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Future policy change-makers

Public health club advocates for health-focused legislation in Salem

Public health students at the Oregon State Capitol

Front L to R: Ebrahim Al Hababi, Karlee Kent, Karina Ruiz Lopez, Kirstin Yeomans. Back: Aimee Snyder, Greg Desmond, Karen Elliot

Instead of sitting through a day of lectures, five public health undergraduate students trekked to the Oregon State Capitol for the Oregon Public Health Association’s (OPHA) Advocacy Day.

Greg Desmond, a health management and policy student and president of the OSU Public Health Club, planned the event. He says having the opportunity to organize the capitol visit was one of the main reasons he wanted to be president of the student-run club. “I thought it would be a great opportunity to gain some advocacy and professional experience,” he says.

The OPHA Advocacy Day provides advocacy training and the opportunity to meet with professionals and legislators to discuss policies that promote public health.

“Our students and faculty were split into two different groups, which included other public health professionals and students from the area,” says Aimee Snyder, instructor and faculty advisor of the club.

One group met with State Rep. Dan Rayfield’s Legislative Director and Master of Public Health alum Tony Lapiz, and the other met with State Sen. Sara Gelser. In their meetings, students and faculty asked legislators to support specific bills and gave personal reasons for their request.

The bills addressed:

  • Funding for public health modernization to improve integration of the state’s public health systems with the community and to ensure that all areas of Oregon are provided with the 10 essential public health services.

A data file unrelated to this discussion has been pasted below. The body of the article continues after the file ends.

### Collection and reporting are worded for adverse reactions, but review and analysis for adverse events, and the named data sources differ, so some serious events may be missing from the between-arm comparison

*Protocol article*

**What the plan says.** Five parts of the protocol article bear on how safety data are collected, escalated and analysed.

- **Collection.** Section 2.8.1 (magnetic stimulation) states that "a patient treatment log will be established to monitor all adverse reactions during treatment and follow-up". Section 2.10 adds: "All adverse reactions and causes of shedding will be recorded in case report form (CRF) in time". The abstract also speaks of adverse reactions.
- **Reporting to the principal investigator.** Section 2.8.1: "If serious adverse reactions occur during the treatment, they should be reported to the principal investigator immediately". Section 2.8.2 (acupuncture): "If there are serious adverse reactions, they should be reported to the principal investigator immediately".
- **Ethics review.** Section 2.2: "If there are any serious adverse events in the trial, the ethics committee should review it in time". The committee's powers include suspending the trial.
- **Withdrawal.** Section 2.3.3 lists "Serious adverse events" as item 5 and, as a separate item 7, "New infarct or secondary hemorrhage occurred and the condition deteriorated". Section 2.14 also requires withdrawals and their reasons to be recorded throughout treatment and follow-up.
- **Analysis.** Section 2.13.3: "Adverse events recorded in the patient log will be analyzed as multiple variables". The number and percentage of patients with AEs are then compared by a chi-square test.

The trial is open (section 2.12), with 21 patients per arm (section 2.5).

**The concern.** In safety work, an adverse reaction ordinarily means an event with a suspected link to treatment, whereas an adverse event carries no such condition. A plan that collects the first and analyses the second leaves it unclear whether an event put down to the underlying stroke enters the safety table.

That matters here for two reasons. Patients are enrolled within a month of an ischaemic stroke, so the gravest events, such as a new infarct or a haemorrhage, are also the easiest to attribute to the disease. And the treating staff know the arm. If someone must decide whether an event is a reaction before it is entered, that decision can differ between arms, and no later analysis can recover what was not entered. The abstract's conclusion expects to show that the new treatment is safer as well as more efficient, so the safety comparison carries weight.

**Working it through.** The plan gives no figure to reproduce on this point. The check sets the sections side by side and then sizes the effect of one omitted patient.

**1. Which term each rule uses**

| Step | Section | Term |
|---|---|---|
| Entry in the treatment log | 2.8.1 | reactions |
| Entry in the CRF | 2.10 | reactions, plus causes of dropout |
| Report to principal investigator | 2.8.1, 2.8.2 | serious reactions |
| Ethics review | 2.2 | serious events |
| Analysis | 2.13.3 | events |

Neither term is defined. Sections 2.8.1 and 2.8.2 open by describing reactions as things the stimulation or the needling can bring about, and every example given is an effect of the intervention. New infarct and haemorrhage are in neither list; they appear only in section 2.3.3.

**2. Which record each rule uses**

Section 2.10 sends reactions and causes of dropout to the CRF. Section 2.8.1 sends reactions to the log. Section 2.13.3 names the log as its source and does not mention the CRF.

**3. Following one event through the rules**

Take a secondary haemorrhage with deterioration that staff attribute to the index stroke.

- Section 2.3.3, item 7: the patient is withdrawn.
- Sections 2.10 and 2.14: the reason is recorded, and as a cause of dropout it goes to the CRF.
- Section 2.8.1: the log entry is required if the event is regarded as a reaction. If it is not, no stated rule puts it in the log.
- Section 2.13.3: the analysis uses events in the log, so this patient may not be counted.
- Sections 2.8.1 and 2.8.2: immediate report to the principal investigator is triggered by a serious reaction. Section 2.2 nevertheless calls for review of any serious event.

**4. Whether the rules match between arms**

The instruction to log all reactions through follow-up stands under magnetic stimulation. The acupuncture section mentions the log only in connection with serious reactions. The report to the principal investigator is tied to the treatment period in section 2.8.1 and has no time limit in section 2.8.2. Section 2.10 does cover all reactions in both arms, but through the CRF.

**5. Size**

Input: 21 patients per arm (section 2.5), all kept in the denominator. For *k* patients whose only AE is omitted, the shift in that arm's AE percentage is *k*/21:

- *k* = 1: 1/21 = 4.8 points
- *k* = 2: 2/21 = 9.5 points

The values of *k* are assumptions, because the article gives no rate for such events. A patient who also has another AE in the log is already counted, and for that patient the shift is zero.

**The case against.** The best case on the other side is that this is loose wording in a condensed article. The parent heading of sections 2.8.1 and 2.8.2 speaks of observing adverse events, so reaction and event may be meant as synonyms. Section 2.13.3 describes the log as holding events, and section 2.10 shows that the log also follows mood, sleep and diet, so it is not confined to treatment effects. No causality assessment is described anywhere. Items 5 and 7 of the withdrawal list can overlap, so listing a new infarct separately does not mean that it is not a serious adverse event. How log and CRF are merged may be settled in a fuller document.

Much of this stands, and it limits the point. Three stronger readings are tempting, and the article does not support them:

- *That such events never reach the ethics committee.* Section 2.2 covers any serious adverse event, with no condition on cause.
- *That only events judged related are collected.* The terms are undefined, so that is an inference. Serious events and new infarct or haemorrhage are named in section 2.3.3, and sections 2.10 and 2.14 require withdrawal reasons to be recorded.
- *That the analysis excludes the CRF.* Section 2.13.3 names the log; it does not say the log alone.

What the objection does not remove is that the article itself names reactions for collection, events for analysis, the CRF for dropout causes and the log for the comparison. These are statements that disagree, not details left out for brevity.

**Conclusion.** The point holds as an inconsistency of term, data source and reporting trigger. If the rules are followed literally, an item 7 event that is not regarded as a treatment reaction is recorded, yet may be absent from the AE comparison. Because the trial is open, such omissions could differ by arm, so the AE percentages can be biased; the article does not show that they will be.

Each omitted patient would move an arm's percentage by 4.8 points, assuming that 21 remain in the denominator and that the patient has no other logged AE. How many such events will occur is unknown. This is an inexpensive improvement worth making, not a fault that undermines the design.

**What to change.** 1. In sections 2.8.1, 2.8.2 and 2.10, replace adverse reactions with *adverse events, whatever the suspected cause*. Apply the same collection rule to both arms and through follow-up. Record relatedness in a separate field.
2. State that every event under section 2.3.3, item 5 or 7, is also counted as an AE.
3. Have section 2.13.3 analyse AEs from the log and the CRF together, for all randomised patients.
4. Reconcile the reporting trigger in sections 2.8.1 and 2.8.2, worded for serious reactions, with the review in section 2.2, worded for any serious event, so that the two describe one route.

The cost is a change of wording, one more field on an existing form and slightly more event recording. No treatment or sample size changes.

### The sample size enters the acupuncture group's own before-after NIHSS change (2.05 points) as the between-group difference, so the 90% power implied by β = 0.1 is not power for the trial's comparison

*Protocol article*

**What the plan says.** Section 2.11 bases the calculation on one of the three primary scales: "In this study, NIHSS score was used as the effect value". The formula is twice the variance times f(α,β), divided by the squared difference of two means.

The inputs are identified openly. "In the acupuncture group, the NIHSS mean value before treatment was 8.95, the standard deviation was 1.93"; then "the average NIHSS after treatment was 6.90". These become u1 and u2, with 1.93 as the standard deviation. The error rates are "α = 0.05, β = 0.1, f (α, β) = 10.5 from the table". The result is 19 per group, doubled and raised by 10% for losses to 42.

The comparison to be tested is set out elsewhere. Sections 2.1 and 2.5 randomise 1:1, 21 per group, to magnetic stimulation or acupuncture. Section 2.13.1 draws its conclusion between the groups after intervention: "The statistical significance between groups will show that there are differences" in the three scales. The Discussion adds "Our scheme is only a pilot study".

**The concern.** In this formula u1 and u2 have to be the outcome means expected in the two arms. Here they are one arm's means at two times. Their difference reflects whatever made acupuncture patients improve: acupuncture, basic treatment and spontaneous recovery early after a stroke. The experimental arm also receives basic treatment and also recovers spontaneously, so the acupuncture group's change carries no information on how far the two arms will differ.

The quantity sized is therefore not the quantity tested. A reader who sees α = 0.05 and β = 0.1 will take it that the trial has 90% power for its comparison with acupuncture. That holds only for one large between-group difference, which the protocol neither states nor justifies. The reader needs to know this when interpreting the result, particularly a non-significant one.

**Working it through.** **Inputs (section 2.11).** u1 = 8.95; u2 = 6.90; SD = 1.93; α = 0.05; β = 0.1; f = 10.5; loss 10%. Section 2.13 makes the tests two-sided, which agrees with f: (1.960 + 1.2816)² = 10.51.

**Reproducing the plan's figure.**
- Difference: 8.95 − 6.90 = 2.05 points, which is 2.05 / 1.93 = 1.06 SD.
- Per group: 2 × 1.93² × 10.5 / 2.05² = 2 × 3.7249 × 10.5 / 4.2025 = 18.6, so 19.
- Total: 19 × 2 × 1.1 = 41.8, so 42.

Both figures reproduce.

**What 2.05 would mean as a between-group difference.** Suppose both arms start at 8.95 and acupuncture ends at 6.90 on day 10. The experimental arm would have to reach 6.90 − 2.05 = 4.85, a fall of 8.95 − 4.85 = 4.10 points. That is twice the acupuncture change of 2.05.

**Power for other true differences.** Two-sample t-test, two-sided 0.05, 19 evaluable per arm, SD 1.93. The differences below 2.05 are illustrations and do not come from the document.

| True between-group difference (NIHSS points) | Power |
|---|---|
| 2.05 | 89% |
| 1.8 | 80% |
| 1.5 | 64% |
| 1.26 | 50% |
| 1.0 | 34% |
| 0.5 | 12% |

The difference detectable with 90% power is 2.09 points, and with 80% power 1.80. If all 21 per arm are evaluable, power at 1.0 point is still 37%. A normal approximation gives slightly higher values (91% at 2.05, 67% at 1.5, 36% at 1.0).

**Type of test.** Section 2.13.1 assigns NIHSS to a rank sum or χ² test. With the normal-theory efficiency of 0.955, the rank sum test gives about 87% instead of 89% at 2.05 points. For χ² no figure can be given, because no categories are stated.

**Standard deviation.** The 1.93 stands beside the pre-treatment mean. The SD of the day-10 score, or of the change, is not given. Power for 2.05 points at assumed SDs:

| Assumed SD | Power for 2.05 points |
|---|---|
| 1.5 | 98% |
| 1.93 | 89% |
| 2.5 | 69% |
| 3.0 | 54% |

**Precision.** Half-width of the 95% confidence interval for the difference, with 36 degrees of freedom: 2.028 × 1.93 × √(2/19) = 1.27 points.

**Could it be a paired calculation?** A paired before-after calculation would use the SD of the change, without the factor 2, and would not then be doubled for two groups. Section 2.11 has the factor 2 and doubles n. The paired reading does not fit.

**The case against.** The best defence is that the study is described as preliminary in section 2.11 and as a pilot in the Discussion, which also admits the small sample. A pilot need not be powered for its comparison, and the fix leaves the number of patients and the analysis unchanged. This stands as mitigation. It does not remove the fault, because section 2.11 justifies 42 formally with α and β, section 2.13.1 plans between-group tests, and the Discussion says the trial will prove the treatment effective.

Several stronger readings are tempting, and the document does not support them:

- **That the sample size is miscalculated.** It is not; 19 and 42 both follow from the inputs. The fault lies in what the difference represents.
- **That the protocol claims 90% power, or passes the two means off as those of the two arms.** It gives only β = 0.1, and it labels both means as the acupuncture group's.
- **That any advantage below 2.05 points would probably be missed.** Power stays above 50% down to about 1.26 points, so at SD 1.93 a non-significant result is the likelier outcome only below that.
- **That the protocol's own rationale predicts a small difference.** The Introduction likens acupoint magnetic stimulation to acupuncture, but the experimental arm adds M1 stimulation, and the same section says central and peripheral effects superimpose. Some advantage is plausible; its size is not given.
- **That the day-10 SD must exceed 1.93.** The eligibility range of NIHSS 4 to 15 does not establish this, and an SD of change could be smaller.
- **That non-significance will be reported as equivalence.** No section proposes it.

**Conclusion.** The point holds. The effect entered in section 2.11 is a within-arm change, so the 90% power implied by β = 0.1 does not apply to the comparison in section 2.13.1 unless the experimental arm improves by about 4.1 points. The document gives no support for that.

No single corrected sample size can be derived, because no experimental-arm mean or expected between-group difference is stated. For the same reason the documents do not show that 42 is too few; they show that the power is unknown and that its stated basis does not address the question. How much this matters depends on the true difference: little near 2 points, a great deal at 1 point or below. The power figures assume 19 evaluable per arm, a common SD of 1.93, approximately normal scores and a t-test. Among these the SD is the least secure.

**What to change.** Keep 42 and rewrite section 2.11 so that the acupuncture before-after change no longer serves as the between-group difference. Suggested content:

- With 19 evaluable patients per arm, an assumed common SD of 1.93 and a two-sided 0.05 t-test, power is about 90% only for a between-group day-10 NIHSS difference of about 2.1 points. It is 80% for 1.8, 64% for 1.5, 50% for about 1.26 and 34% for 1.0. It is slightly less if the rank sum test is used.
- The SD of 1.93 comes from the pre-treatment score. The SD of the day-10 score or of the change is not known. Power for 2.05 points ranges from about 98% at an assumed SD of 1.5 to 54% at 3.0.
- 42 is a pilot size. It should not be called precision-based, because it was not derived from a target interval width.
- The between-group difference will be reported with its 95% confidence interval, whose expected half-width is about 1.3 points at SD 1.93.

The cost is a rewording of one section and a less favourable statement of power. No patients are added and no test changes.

• Translation requirements for prescription labels to ensure safe medication usage for individuals who read a language other than English.
  • Gun safety measures to prevent unsafe firearm access to children and individuals who may harm themselves.

One bill at a time

Greg, a senior who plans to pursue a career in environmental health, chose to advocate for public health modernization.

“Advocating for a hefty $47.7 million to be allocated for state, local and tribal public health authorities to fight communicable diseases, environmental health threats and much more was no easy task,” he says. “I would really like to see that money used to address contaminated drinking water systems.”

Karina Ruiz Lopez, a third-year public health major, says she advocated for pharmacies to incorporate a software system that will allow prescription instructions to be translated into a preferred language for the patient.

“I have memories of translating medical instructions from Spanish to English for my parents,” Karina says. “Considering the huge Latinx population and the growth of diverse groups in this country, it’s important to create an effective communication system between the health care industry and patients for the health and well-being of each individual.”

The future is bright

Aimee says students were encouraged by the event. “They learned their legislators were more personable and accessible than they previously thought,” she says. “One student said she now has more hope for democracy.”

Karina says being able to speak directly with legislators made her realize the importance of voicing her opinions and concerns. “It created a deeper sense of social responsibility and awareness for the opportunities I can be a part of as a student and future professional in the public health field.”

“We’re constantly told that young people in this country aren’t politically engaged,” Greg says. “It’s nice to use this trip as an example to prove them wrong.”

The CPHHS School of Social and Behavioral Health Sciences and the OPHA Health Education and Promotion Section provided financial support to reduce students’ transportation barriers.